We’re staying on track with more Train-Themed Murals, and I mean that quite literally. In this blog, I’ll show you how to Paint Concrete Floors. I wish I could take credit for the idea, but it was already done elsewhere. Once I was shown a picture, I couldn’t wait to paint the concrete floors in my church’s Kids’ Ministry area and see if I could improve on the idea! The concrete floors were already stained when I got ready to tackle them. They were a blotchy, sort of a transparent brown, that was the perfect backdrop for train tracks. The challenge for me was keeping people off the floors, so they would stay clean and dry while I worked on them. That meant painting after hours, when everyone went home.
With the coast clear, I first decided how big I wanted the railroad ties to be. I then cut out a pattern on a piece of cardboard and used it to trace my pattern onto the floor in pencil. Starting from the front door, I spaced each beam exactly six inches apart.With my pattern traced onto the floor, I was ready to paint. I used Behr concrete paint in three basic colors: dark brown, white and black. It’s more expensive than regular wall paint, but it’s a must when you consider how much more abuse our floors take.
I started with the brown paint, filling in the rectangular pattern of the railroad tie. While the brown paint was still wet, I took another brush and dipped just the tip in a little bit of white paint, then lightly brushed it over the brown. This allowed the two colors to blend in different areas, helping it look more like wood. (To save time, I had a friend with a steady hand help paint the brown portion of the ties, and as soon as she was done with one and started on the next, I’d follow behind with the white and black detail. We eventually got it down to a science.)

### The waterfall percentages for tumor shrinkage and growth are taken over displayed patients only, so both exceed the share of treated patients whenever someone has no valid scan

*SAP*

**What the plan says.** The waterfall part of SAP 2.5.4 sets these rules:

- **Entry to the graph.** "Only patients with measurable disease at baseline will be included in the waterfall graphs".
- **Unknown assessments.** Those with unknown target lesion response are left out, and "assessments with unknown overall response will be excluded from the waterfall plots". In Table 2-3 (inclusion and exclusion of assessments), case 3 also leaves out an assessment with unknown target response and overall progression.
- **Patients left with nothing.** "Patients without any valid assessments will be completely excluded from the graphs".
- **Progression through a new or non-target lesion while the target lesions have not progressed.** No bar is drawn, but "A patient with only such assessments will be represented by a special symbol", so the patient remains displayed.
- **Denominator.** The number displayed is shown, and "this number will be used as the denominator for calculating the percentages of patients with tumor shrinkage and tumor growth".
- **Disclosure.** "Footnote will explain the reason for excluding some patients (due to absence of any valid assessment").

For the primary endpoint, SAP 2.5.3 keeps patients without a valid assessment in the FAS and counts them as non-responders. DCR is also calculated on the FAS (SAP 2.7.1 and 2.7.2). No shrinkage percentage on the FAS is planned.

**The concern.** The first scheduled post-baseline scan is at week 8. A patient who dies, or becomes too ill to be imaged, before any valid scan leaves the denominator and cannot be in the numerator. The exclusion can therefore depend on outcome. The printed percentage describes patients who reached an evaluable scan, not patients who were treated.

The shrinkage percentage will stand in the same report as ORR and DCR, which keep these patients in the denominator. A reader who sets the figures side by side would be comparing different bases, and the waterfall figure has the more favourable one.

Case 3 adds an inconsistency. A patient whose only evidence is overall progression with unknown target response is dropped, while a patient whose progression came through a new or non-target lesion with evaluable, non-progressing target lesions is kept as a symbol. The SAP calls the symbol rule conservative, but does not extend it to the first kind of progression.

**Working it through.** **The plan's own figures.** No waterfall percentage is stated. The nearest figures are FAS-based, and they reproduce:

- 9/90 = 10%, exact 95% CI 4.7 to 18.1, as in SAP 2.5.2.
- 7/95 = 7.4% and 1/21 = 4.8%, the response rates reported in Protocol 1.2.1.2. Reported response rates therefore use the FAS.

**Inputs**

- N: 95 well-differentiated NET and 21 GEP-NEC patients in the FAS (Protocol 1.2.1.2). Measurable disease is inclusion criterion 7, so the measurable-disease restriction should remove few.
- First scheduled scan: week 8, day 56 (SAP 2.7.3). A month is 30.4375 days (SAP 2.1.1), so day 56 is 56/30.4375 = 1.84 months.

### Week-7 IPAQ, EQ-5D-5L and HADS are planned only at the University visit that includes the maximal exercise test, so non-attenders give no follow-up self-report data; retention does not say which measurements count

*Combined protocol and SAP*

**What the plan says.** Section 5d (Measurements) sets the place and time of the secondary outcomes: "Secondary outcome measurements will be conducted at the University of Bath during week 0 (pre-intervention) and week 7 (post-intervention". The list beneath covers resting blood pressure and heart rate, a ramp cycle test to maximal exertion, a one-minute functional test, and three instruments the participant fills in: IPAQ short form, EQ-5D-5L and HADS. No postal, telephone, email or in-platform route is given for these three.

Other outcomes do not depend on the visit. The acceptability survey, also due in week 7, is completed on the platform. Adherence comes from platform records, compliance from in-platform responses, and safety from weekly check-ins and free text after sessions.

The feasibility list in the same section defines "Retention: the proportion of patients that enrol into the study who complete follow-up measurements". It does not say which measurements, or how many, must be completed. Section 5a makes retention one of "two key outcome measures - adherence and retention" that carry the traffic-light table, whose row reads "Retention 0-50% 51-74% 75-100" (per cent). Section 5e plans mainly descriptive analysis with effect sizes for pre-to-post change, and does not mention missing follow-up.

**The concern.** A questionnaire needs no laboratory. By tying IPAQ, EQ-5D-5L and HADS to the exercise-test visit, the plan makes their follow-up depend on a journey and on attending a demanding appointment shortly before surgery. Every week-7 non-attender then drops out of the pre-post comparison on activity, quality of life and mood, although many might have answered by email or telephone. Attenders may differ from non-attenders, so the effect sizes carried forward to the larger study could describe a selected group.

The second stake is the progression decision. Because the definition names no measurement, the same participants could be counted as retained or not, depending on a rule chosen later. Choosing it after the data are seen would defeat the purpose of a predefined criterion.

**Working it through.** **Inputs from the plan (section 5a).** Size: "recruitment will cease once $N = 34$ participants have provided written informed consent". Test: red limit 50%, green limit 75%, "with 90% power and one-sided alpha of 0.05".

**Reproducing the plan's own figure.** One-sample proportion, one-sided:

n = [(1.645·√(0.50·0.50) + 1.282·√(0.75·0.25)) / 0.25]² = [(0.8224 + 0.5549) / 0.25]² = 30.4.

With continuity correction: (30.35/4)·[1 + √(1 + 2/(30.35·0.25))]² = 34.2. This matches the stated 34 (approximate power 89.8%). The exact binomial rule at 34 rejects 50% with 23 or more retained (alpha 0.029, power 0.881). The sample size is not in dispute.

I then took a small artist brush and used that to add detail in black paint. I outlined each railroad tie, then added wood grain throughout, being careful to make every tie look different than the next.
I purposely wanted the railroad tracks to swerve back and forth, so the children would have more fun following the tracks as they walked down the hallways and into the classrooms. To do that, I kept the outer portion of the tie six inches apart, and brought the inside much closer.
Once all the ties were painted, it was time for the rails. Here again, it’s a lot of measuring and penciling in your pattern. Once I was happy with the pattern, I started by outlining the outer edges of the rails in black. Then, while the paint was still wet, I brushed in white along the middle, allowing the two colors to blend and look more gray, like steel.
Because I had so much ground to cover, and I could only work on these railroad tracks after hours, I had another friend help me with the rails. Still, this whole project took SIX days. When the painting was all done, it was sealed with a clear acrylic epoxy to protect it.
These tracks were the perfect finishing touch for the train-themed murals painted throughout the Kid’s Ministry area of the church. I may have felt like I was workin’ on the railroad all the live-long day, but painting these concrete floors sure was rewarding once I saw the children’s faces light up when they walked through.